Educational Professionals
February 20, 2019

Resource Leaders in Educational Excellence (LEEA) and Educational Support Staff (ESS) Award Recipients Create a Culture of Care, Trust, and Respect

Both Tessa Dickinson and Amy Kotcho had mothers who inspired them to pursue careers in education. Both have classroom and special education teaching backgrounds. And, both were recently recognized by colleagues for their work with students.

Dickinson, a third grade teacher from Annandale Schools, received a Leaders in Educational Excellence Award (LEEA) in October. Kotcho, Early Childhood Special Education Student Support Professional from Sauk Rapids-Rice Schools, received an Educational Support Staff Award (ESS) in November. They were among 256 honorees who attended recognition events hosted by Resource Training and Solutions, at the St. Cloud River’s Edge Convention Center.

The common bond that these women share extends to the connections they each foster with students. While George Washington Carver once noted “All learning is understanding relationships,” Dickinson and Kotcho might qualify this and say that all learning occurs because of relationships. To that end, they each work to create a culture of care, trust, and respect to help students thrive. Dickinson believes building positive student-teacher relationships is the best part of working in a school and should be at the center of education. “How students feel in school is just as important as what they learn,” she says. “Some kids don’t have good relationships in other places, so school needs to feel like a good place. Students need to feel taken care of and respected. They have to know that the adults they come into contact with at school are invested in them.”

"How students feel in school is just as important as what they learn."

Kotcho says creating a relationship of trust is key to helping students progress. She explains that regulating feelings and emotions is often challenging for her students, so being a positive, consistent presence and modeling ideal behavior is what often works for her. She most enjoys analyzing tasks and asking, “How can we break this down so I can help students be successful?”Both women also advocate for caregivers at home to help support students outside of school by spending quality time with them. Much research backs up this family-involved approach—when caregivers and communities are involved with students, achievement and success at school increases. Making time for students at home can be challenging as families are stretched by many responsibilites and time demands, yet caregivers and educators can work together to nurture student success inside and outside of the classroom.Dickinson and Kotcho are honored to be recognized by their peers but are quick to share the credit with those same co-workers: “I don’t think I’d want to go to work every day if there weren’t great staff surrounding me,” Kotcho states. Dickinson concurs and says, “I am so fortunate to work with staff who are supportive of one another and strive to collaborate and share in an effort to always do what’s best for students.”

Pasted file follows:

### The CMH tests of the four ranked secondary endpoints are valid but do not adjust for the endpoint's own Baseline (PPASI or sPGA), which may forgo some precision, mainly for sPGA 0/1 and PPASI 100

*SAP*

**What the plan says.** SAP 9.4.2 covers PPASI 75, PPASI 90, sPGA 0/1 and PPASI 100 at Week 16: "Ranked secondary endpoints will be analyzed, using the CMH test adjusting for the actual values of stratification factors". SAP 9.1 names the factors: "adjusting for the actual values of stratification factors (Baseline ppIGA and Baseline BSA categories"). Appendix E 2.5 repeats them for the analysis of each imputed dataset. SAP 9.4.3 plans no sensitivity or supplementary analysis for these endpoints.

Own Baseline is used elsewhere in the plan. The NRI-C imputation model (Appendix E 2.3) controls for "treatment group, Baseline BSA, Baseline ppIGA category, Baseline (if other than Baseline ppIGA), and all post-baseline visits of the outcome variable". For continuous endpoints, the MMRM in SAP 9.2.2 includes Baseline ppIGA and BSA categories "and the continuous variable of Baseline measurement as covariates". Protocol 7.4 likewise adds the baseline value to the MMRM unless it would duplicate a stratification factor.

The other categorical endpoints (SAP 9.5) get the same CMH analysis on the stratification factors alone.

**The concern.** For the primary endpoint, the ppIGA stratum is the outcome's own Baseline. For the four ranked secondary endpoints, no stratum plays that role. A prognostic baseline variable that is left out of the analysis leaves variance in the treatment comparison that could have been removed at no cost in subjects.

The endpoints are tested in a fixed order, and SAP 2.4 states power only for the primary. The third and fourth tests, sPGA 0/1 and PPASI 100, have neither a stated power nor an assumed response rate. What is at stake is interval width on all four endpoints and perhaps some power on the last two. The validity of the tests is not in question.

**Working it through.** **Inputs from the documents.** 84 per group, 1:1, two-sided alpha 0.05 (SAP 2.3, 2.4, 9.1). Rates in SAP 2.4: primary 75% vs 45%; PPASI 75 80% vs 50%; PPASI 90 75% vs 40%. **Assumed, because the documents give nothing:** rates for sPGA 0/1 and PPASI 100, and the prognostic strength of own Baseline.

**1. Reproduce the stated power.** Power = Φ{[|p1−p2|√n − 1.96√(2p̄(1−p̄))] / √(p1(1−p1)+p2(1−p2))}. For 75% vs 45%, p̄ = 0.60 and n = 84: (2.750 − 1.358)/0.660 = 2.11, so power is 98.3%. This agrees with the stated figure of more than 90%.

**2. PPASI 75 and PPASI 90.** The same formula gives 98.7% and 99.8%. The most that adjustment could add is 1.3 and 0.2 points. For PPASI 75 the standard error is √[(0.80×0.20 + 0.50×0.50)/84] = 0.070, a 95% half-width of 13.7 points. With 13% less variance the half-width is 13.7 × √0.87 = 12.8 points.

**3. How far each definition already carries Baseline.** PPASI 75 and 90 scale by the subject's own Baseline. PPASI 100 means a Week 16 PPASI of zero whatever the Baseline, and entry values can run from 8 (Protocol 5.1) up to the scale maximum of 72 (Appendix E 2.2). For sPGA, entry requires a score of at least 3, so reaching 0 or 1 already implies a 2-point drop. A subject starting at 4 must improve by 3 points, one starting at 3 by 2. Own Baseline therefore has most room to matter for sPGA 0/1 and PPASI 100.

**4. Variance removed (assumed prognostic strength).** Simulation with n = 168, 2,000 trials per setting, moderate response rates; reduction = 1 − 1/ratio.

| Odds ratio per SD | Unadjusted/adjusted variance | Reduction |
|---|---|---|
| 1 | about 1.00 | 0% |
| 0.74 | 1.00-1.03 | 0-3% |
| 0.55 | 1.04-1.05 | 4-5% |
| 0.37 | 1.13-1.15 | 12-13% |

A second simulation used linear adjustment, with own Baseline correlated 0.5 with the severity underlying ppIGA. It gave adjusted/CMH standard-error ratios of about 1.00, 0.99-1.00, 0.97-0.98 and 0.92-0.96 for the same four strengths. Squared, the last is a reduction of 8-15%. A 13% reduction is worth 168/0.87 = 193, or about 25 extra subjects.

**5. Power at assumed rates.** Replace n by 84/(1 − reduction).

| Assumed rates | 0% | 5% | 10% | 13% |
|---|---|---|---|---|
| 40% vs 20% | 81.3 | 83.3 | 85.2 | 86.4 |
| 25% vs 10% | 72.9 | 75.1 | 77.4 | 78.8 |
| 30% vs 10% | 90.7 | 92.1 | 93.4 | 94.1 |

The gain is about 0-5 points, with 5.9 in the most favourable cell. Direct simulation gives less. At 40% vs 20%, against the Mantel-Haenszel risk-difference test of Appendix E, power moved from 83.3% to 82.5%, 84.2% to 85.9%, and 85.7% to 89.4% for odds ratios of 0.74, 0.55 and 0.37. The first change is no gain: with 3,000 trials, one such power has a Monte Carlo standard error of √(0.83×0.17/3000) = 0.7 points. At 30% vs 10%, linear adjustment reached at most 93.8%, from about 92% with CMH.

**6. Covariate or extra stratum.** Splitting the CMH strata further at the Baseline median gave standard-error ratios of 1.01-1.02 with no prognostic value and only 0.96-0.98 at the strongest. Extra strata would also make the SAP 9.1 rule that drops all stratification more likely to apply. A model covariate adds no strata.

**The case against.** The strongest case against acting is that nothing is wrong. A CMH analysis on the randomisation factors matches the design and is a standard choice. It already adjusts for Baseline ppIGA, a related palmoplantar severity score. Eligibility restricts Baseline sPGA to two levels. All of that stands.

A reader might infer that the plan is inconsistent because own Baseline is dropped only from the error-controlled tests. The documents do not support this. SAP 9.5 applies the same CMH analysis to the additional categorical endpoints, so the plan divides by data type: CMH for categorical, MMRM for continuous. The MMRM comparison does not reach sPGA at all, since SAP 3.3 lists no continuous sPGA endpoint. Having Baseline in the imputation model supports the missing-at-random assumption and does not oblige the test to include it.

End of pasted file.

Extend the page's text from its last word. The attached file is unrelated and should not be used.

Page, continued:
Check out this organization with ideas, tips, and strategies for nurturing student success at home and school.